I was only 9 years old when I discovered beauty. I had come home from school, upset about a comment my classmate, Dexter, had made about my complexion. I was standing at the front of the class, doing some type of presentation. I can’t remember my teacher’s name, but he was a tall, white guy who had a buzz cut. Anyway, after giving my oral report to the class, the teacher said something along the lines of,“Melanie you’re a very bright girl.” Then Dexter followed up with, “Nope, she’s a very dark girl.” He and a few others snickered at his comment. My teacher ended up saying, “Dexter, that’s not very nice, apologize.”
But I didn’t really get the joke or why it was bad that I was dark, or why my teacher understood it to be "not very nice" that Dexter was announcing my dark skin. I remember that the comment didn’t make me sad. But it was Dexter's tone and the laughter that made me feel, for the first time, that there was something wrong with my complexion.
That day, I told my daddy I didn’t understand why Dexter (who would later ask me to be his girlfriend) made fun of me having dark skin. During our talk, daddy reminded me that I was beautiful--not only because he thought I was his pretty little girl, but also because I was a sweet girl. It wasn’t until that moment that I actually thought there could be something wrong with the way I looked. And even though there would be a few more moments like that to come, it was then, talking with my daddy at 9, that I sort of understood that being beautiful had to do more with what was inside than out. I learned what it meant, where it came from, and how it felt to have it. Beauty was the word my daddy used to describe my mother, my sister and me. “Pretty, is only skin deep, but beauty is from within,” he would remind us. As cliché as it was, my daddy's words stuck with me and helped me always be confident.
Yet, as a brown girl—a dark brown girl—affirmation of my beauty was difficult to find. Outside of my home, I grew up with very few reminders that dark was actually lovely. Strolling down the make-up aisle of my local drug stores, I didn't see many women who looked like me plastered up in any ads. Granted, I’m from Maryland (Prince George’s County to be exact), so I was surround by Black people. But when I say I didn’t see any women who really looked like me, I mean complexion-wise. Like so many of us, I grew up in a predominately Black environment, but of course complexion disparities still existed. I’ve heard the “she’s pretty for a dark girl” nonsense more times than I can count. I can’t say I wanted to be lighter, but I wanted to be pretty without the qualifier. I’ve felt the yearning of my lighter cousins, wishing they were dark like me to feel like a “real Black woman.” It's heavy, the complexion drama--and it still is for many of us. Thankfully, I'm over the drama; we’re all gorgeous in our own shades and hues. Next.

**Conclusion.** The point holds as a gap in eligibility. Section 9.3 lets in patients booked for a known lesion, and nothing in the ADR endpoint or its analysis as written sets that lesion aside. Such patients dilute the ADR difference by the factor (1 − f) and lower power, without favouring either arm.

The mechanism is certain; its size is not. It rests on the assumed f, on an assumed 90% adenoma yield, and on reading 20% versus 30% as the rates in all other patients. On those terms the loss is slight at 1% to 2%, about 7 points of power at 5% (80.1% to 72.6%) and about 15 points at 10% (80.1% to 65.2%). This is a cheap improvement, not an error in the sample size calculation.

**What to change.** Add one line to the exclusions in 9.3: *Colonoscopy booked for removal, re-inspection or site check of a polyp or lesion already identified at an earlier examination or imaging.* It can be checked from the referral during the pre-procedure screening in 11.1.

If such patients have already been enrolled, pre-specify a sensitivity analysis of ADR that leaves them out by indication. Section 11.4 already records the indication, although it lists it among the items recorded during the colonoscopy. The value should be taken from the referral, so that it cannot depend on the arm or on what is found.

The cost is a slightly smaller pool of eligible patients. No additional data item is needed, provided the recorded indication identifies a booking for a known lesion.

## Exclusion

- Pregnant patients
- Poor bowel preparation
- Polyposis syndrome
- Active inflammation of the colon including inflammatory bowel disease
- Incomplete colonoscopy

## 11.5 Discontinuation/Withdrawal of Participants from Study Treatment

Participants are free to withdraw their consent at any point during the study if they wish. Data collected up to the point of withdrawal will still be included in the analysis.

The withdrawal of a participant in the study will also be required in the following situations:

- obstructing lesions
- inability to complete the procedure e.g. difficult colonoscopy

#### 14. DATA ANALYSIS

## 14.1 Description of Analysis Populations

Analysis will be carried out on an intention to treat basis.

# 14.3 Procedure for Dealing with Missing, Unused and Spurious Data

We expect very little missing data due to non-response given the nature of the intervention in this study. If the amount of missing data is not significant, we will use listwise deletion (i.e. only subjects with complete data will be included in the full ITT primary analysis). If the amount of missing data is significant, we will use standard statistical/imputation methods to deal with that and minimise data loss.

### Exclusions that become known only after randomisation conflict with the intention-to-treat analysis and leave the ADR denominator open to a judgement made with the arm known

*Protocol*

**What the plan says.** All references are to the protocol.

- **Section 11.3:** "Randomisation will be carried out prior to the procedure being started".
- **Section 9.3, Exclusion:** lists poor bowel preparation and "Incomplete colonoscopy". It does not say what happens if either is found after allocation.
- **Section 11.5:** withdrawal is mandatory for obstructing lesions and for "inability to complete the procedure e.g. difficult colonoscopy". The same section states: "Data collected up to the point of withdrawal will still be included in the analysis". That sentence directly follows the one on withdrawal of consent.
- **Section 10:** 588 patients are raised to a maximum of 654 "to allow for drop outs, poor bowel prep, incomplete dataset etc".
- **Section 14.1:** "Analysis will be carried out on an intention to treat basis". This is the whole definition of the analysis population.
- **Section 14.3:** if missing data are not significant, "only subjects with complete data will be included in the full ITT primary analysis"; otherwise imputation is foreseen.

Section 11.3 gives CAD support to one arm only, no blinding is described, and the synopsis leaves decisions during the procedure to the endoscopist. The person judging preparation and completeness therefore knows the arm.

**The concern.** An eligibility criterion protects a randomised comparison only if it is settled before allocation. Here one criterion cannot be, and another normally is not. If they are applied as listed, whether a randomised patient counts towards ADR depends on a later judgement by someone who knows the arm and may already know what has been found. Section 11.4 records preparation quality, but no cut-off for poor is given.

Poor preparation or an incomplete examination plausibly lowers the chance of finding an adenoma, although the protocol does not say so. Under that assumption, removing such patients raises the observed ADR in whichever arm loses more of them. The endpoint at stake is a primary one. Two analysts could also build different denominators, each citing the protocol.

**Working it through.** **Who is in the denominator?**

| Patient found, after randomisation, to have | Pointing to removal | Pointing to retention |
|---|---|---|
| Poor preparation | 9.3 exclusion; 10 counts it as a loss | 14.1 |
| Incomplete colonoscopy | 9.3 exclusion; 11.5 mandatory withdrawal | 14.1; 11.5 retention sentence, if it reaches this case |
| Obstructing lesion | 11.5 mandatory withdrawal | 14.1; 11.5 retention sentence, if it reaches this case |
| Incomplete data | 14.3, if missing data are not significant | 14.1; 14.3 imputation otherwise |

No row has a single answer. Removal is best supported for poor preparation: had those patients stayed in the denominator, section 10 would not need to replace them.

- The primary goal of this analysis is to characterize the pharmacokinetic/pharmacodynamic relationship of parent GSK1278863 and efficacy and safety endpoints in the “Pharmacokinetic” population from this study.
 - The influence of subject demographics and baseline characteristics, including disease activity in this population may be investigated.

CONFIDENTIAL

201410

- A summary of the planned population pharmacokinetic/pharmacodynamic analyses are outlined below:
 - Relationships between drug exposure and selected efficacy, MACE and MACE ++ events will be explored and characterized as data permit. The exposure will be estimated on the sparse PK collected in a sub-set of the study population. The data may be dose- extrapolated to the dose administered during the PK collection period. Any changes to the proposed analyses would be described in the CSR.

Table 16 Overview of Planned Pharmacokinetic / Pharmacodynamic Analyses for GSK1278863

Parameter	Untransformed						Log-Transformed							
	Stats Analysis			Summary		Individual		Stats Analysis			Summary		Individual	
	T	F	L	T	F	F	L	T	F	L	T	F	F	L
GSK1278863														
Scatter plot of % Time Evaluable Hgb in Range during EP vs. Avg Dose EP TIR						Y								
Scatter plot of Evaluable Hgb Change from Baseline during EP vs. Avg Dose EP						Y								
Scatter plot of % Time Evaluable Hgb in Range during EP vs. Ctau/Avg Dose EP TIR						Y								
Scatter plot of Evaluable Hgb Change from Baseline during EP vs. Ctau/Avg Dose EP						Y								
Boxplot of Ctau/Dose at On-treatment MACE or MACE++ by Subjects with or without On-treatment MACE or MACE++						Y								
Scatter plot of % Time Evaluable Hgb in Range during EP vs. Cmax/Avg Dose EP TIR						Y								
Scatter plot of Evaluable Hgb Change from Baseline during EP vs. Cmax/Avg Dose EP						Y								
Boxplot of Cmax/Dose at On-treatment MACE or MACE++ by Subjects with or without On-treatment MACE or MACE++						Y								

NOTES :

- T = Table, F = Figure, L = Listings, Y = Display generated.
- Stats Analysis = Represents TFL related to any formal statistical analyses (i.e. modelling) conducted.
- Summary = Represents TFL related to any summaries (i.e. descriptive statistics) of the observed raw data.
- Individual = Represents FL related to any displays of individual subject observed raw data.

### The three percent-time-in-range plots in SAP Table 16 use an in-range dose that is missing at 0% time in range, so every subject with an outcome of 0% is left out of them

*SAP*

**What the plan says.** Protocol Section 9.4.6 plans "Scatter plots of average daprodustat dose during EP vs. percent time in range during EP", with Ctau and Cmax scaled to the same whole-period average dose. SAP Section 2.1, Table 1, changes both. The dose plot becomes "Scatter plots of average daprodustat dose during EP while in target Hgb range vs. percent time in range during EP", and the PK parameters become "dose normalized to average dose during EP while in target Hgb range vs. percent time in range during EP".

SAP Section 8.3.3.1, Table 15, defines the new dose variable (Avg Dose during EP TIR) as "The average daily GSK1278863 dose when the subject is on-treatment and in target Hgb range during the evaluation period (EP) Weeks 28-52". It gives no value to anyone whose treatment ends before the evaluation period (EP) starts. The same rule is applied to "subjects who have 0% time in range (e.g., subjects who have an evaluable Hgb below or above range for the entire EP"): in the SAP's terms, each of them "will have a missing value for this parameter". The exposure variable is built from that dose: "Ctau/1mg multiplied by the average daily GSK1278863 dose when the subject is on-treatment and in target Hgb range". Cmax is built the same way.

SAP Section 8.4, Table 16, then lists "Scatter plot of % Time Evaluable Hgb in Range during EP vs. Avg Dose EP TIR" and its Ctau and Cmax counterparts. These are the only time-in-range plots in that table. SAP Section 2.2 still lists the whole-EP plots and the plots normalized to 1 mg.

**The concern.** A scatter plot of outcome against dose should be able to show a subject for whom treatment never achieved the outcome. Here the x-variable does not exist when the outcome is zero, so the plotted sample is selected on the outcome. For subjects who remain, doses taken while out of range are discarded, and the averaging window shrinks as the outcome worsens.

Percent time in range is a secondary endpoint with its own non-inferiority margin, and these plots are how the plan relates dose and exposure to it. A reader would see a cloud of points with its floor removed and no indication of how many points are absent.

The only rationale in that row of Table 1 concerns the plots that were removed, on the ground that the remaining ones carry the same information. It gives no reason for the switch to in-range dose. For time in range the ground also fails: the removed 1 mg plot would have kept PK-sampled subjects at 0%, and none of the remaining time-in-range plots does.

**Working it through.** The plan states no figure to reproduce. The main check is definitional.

I didn’t have anyone outside of Daddy telling me I was cute or pretty or beautiful.
So, I had to teach myself.
Around age 11, I began experimenting with the colors grandma would say were “Too bright for you child”, which then of course led me to making the ultimate beauty statement in high school with bright pink lips. By college, I had evolved to vamp black. I rocked bold blue eyes, false lashes and wore wild nail colors. Against my skin, everything stood out. Soon, I’d have friends and friends of friends asking me to do their makeup. They wanted to be fearless with color and have fun too, because at the end of the day, isn’t that what girl just want to do?
I broke the “brown girl” beauty rules, and I still do, because I feel there is no need for them in the first place. Any rules that I follow are essentially created by me (like never leaving the house without blush, and always finding a new pink lipstick for Spring).
I believe that beauty is a core part of the female experience. I don’t know about you, but I love my morning beauty routine; it’s one of the perks of being a woman. It’s girlhood, its fun; it’s exclusively ours. The fact that we can wake-up, each day, and decide to present a different aspect of who we are, through something as simple as a new shade of shadow, or nail polish is just ah-mazing.
In the Michelle Obama era, at a time where Black beauty is being heavily dissected and defined by multi-billion dollar cosmetic companies, now, more than ever, is the perfect moment to remember to celebrate and define the beauty of our brown skin for ourselves. While this isn’t a column solely dedicated to darker women, it certainly will take a stand from the dark brown girl’s perspective because that's who I am and what I know. But that’s not to leave out all of my beautifully brown women. We are our sister’s keepers, and I don’t want anything to separate us--least of all the shade of brown we are.
Each week, at EBONY.com, a special reader will receive a fun Beautifully Brown care-package full of handpicked goodies. We’ll have fun as we try new lipsticks together, share stories about our Brown womanhood and love each other--and ourselves--a little bit more each day.
Melanie Yvette Martin is the Editorial Assistant and Beauty and Style contact for EBONY.com, a proud Temple Alum and lover of all things beauty for brown women. Follow her on Instagram: @melanieyvette and on Twitter: @theffgal.